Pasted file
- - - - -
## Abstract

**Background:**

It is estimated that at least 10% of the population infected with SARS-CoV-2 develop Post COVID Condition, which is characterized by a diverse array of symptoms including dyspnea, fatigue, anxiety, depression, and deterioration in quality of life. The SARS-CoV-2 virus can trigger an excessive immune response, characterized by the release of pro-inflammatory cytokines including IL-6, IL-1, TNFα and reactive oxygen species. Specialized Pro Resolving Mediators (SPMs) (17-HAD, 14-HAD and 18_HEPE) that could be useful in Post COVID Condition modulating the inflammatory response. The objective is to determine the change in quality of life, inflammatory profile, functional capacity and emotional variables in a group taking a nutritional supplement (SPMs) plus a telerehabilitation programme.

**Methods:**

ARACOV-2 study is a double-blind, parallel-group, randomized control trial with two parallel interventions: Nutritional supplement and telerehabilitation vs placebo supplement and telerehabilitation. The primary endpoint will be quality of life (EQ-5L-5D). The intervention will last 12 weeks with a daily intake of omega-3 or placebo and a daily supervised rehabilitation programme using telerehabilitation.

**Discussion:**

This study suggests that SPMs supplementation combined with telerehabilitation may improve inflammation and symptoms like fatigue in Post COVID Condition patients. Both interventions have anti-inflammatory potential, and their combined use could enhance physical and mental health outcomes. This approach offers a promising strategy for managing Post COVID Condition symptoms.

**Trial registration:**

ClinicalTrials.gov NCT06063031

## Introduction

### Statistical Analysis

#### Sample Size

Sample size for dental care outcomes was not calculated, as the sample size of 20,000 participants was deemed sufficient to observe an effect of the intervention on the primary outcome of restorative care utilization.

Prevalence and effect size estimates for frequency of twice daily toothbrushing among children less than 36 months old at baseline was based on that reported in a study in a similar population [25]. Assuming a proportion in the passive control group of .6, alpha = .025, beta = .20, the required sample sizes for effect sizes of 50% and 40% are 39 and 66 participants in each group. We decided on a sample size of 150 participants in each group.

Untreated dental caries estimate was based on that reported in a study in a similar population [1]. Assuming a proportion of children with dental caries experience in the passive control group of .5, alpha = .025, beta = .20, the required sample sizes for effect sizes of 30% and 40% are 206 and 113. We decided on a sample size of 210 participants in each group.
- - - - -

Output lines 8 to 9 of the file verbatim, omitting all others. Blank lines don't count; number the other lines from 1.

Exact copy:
**Trial registration:**

ClinicalTrials.gov NCT06063031